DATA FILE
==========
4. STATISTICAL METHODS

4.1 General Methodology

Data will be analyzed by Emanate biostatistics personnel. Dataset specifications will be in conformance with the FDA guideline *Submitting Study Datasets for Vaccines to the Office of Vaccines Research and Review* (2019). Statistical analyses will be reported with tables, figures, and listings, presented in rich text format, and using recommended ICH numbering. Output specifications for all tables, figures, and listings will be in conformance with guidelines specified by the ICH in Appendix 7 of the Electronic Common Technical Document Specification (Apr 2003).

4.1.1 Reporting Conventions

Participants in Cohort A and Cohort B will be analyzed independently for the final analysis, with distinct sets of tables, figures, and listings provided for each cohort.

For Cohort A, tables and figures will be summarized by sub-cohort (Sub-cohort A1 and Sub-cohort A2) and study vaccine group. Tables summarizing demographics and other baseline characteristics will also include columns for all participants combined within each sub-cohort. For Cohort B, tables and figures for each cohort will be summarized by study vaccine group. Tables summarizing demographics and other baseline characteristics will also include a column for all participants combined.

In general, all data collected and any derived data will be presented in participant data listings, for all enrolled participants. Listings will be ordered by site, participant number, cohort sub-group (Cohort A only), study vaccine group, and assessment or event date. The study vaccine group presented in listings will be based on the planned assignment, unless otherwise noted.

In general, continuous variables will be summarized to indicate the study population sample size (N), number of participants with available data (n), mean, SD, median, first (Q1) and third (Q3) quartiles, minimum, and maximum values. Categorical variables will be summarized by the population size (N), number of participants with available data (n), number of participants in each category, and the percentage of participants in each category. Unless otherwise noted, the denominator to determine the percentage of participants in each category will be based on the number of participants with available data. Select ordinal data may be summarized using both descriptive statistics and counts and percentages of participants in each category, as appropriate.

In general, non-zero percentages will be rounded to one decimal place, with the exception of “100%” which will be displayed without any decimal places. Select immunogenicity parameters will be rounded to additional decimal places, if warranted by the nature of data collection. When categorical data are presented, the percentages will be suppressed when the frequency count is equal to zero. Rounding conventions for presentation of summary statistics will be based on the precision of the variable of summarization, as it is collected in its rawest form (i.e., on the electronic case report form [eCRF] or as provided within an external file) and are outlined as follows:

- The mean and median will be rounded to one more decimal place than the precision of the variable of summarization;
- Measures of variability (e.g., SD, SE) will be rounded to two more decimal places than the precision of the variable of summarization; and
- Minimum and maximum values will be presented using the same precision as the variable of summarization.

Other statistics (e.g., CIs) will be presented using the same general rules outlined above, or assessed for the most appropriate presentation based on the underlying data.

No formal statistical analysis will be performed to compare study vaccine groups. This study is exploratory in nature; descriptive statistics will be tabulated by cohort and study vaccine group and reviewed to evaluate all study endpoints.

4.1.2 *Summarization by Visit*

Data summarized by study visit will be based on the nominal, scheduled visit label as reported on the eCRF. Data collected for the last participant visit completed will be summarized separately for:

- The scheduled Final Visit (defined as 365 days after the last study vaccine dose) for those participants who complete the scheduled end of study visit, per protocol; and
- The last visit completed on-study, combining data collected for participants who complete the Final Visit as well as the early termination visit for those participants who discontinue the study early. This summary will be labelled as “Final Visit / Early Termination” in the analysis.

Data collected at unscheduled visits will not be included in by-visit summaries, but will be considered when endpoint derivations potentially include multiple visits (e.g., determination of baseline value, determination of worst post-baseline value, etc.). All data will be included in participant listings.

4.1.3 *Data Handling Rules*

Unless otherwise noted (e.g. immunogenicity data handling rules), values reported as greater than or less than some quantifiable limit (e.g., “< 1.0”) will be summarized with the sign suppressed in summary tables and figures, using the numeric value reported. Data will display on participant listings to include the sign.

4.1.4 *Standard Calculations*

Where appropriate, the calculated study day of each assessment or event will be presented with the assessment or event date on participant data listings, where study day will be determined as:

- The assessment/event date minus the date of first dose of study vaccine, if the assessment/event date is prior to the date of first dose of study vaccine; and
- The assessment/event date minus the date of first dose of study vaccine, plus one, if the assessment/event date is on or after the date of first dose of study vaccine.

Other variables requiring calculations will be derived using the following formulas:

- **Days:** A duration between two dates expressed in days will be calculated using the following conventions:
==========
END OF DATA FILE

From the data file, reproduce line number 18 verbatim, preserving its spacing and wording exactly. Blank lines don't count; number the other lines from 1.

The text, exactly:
- The last visit completed on-study, combining data collected for participants who complete the Final Visit as well as the early termination visit for those participants who discontinue the study early. This summary will be labelled as “Final Visit / Early Termination” in the analysis.